Like all dementia strategies, some flat out don't work for you and your dementia person, does that mean the media should not inform others about them? No other care partner teams should have the opportunity to take a crack at a new approach?
What is the benefit of silencing new voices? Of telling people to shut up just because they envision a better dementia journey than the current status quo of tragedy, tragedy, tragedy? The majority of the people in the article who are thinking dementia-different are former care partners to their own dementia loved ones. They've been to the goal line, saw the gaping holes in the defense and have had time to devise new opportunities for turnovers. The commenters responded as if they were the only ones who knew what they were talking about when demanding everyone be steeped in the tragic, without taking into account that those in the article also knew what they're talking about when offering a different perspective.
"There is no "joy" when you have to deal with the living body of a friend or loved one who no longer inhabits that body. That body can live on and on."
That body sure can, but where is the proof that our loved ones no longer inhabits it? That they can no longer benefit from joyfulness? That's our assumption, and one that seems logical, but I find no studies to prove it. On the contrary, I find many who's experiences dispute it. In her book Where the Light Gets In: Losing My Mother Only to Find Her Again, Kimberly Williams-Paisley recounts several moments of connectivity with her mother after she became non-verbal and wheelchair bound.
I've come across other accounts by not-famous-actresses-turned-author caregivers who knew that they had moments of lucidity with their dementia loved ones up to their death.
I follow several dementia folks on Twitter who also question this cognitive assumption (and, thankfully, every other assumption about dementia!). A recent Tweet from Janice Swink, who is living with frontotemporal dementia, asked...
"How can ANYONE say that those of us with dementia are not aware to the very end of what is going on around us? Just because we may not be able to verbally communicate does not mean we aren't aware."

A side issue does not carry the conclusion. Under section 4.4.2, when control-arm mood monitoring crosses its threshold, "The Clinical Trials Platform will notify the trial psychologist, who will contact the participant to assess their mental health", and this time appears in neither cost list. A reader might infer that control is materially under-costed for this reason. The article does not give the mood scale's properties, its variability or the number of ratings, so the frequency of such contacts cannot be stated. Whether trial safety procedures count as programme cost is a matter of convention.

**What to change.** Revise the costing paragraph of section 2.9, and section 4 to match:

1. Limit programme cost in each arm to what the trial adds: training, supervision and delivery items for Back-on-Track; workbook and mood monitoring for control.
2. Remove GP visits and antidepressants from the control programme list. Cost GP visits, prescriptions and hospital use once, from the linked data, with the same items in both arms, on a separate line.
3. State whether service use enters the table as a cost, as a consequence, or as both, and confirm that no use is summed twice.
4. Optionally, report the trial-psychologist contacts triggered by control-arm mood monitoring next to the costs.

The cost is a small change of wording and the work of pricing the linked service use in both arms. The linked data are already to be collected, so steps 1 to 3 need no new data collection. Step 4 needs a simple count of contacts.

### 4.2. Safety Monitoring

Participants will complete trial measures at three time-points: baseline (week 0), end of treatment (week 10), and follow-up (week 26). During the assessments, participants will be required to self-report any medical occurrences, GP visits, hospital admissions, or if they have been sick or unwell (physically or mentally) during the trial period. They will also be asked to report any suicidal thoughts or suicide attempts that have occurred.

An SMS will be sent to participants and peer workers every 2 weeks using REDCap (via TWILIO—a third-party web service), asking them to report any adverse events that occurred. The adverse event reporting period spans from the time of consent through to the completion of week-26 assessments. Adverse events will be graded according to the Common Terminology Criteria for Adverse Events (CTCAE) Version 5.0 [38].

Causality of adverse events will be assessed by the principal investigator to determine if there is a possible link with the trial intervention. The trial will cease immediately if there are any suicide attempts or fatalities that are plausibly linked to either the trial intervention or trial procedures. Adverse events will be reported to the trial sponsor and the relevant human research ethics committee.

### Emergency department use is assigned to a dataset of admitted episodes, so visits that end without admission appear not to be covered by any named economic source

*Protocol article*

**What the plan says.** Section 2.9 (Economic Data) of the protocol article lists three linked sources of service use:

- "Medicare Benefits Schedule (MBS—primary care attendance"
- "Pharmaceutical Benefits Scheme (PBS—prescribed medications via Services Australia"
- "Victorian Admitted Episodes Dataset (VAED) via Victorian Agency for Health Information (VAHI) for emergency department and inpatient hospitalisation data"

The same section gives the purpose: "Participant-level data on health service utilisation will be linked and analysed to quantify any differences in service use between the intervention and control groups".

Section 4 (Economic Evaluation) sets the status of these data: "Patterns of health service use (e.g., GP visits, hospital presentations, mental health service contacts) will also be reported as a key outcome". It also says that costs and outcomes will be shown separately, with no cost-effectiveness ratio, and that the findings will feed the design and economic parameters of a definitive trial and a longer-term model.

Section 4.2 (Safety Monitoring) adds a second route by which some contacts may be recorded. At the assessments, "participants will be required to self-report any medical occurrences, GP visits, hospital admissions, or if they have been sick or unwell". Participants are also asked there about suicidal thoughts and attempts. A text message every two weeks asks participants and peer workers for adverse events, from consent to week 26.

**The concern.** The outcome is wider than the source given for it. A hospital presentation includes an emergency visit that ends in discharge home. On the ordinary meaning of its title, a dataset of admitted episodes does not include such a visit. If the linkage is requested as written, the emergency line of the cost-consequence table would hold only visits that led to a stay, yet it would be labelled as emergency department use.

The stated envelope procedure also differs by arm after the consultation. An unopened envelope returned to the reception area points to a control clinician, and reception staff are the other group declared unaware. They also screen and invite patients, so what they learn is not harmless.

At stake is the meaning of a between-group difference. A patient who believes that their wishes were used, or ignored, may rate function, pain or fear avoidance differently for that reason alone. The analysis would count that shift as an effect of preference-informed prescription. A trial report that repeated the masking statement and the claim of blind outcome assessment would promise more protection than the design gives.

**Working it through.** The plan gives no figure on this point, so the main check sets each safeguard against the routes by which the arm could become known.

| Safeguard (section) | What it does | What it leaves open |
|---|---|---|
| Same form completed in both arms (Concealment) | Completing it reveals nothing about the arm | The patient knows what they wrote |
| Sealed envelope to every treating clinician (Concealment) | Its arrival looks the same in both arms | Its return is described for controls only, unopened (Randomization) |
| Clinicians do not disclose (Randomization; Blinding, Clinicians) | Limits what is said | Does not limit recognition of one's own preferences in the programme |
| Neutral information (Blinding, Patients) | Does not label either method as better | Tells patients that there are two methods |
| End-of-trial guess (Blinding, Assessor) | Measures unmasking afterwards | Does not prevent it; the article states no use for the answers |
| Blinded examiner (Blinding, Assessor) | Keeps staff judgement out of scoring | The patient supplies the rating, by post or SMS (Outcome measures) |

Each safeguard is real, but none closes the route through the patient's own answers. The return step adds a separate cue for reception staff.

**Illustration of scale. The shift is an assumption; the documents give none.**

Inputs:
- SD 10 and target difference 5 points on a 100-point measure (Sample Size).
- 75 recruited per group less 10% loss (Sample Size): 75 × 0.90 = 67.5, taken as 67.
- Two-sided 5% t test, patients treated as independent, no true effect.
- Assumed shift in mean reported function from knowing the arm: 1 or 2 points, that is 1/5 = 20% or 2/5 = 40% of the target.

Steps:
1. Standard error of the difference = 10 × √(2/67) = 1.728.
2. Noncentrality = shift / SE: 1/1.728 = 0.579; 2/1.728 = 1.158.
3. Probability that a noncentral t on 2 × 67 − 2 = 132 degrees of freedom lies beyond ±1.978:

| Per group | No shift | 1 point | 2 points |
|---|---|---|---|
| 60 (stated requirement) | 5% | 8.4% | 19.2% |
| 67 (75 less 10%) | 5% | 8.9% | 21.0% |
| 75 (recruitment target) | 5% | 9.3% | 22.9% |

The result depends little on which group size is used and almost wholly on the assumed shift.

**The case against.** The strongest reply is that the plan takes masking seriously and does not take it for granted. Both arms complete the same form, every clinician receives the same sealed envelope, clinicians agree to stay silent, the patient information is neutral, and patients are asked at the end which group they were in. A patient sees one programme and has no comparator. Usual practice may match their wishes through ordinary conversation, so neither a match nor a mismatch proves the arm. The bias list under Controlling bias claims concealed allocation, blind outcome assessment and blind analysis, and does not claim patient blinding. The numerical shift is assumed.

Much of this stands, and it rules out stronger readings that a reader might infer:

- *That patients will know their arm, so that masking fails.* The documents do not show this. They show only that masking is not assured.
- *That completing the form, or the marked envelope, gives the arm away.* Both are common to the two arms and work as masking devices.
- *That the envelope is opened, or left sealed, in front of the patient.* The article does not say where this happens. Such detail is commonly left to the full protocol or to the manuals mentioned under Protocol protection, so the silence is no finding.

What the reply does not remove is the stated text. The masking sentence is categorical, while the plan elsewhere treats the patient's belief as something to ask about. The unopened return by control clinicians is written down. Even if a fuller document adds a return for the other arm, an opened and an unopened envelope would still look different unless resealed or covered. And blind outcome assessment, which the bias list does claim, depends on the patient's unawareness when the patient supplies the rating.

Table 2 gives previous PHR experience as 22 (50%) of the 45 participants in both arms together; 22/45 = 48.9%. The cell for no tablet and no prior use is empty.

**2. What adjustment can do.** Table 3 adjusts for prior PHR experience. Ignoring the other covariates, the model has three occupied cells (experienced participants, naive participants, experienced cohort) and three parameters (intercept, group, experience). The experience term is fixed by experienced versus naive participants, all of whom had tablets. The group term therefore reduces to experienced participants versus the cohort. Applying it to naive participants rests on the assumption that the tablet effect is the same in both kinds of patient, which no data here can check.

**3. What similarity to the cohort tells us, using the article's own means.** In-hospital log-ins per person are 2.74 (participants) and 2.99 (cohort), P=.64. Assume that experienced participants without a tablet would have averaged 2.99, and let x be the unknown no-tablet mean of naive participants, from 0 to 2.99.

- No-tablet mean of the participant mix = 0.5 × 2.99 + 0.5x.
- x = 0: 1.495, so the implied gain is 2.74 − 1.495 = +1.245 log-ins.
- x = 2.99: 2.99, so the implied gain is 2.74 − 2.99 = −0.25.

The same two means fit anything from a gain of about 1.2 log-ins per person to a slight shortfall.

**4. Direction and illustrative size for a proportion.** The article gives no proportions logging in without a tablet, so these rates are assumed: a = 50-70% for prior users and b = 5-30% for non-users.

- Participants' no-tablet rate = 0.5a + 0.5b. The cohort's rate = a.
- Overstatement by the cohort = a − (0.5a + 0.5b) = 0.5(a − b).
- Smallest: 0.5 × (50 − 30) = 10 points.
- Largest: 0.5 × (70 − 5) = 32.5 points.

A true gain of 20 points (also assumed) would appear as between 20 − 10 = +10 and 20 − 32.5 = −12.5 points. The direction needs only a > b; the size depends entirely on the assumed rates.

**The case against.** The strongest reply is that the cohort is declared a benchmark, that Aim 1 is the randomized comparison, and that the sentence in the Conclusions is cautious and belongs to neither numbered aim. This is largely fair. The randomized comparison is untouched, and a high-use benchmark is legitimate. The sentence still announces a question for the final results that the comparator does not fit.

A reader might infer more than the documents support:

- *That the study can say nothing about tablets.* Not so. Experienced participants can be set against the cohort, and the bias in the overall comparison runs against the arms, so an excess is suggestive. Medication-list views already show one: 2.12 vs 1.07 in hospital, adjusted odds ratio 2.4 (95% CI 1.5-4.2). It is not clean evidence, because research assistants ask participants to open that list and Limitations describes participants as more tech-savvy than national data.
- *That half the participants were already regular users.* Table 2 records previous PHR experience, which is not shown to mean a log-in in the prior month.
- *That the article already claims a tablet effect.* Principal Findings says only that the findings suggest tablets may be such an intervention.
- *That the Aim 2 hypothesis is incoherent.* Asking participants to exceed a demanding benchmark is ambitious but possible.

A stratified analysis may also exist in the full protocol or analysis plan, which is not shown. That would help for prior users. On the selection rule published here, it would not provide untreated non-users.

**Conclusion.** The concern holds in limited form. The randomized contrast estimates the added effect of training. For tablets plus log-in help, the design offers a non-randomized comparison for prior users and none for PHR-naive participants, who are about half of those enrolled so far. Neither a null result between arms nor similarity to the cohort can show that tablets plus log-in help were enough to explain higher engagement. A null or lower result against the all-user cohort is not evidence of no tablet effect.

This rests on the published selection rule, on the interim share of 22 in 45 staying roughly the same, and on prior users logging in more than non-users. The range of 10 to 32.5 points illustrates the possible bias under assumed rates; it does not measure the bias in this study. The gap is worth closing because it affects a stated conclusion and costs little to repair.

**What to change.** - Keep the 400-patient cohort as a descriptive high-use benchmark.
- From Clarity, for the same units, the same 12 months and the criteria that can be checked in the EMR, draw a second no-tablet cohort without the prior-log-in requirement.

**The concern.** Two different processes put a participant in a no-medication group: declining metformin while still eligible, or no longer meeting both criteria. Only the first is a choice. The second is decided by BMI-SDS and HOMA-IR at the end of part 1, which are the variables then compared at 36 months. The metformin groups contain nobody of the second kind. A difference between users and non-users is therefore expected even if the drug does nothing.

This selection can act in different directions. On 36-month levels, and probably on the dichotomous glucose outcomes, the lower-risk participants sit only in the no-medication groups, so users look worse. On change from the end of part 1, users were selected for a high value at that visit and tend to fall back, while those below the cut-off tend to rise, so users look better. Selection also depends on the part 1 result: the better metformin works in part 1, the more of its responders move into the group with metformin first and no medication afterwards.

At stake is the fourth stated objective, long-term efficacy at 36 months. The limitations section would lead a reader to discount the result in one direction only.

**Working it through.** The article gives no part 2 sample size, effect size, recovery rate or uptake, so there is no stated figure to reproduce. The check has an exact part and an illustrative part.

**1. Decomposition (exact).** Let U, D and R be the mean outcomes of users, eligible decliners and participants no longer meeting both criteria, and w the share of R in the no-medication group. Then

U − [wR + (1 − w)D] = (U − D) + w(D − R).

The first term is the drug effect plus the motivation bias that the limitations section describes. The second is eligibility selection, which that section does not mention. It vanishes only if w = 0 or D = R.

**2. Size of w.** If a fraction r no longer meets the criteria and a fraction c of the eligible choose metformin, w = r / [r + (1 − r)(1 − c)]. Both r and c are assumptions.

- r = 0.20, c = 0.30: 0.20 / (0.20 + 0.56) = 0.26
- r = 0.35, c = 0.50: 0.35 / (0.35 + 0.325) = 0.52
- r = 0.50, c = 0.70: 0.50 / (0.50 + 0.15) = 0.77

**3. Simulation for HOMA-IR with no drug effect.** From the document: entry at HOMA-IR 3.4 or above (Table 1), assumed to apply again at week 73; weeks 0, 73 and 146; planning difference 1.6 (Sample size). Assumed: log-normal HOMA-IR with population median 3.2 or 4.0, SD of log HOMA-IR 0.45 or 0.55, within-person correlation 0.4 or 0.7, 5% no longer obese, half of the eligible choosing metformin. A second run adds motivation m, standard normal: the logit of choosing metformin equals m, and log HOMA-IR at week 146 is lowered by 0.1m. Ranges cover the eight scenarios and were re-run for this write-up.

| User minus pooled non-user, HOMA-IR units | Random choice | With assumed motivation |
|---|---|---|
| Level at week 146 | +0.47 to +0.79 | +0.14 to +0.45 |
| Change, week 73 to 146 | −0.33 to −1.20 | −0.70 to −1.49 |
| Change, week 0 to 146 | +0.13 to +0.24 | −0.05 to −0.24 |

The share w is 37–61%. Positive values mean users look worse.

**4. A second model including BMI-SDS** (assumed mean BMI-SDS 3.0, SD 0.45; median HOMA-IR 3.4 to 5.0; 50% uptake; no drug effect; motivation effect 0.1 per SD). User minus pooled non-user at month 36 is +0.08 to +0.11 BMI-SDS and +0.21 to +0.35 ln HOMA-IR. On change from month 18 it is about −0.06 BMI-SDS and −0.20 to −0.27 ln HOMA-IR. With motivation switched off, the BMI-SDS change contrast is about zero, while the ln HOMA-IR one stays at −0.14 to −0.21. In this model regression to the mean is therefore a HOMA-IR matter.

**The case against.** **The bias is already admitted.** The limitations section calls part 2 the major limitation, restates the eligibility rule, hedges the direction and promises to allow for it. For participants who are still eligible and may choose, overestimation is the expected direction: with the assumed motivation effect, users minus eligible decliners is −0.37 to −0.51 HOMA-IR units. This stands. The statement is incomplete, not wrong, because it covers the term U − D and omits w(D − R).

This Scientific American article quotes a 2009 study on terminal lucidity noting that dementia people often become perceivably lucid before death. "Such incidents happen regularly" reported Michael Nahm, the author of the study.
"I suppose all that works with the initial stages of Alzheimer's or any of the other forms of dementia, but the later stages are a heartbreaking horror show."
An Australian study referenced in the article found that humor as a therapeutic approach "...worked well for pretty much everyone," Bell noted, particularly for the "highest-care" patients deemed most debilitated by dementia." So, the most debilitated were cognitive enough to receive relief from dementia's worst manifestations with humor.
In contrast to all this, I can not find a single study that confirms tragedy is doing caregivers and their dementia partners a whole shit-ton of good.
There are times when I need to immerse myself in tragedy. I wallow in pity for Mom, The Other Girl, and myself. I'll write a "woe-is-me" post, toss a "today-can-suck-it" paragraph up on a forum, be the recipient of advice and empathy from my fellow dementia teammates, and use that to pull myself back together. It does serve a beneficial purpose - it's out of my system (for awhile), and I am able to refocus my caregiving efforts. But what I don't do is insist my teammates be in the exact same tragic space as I am.
So, let's pull the team back together, continue to learn from each other, share our journeys openly and honestly, without fear of recrimination. If we can offer cheers for small victories, boos for the opposing dementia factions (I'm looking at you Alzheimer's, Lewy Body, etc.), and shoulders to cry on when the game has been lost, we will emerge as the global dementia team we are capable of being; unwilling members doing our best to support each other now, while building and improving defensive strategies to leave the dementia playing field in better shape for the players to come.
(Well, yeah, there is, but we don't have to add screaming expletives
to those who are striving to cry less.)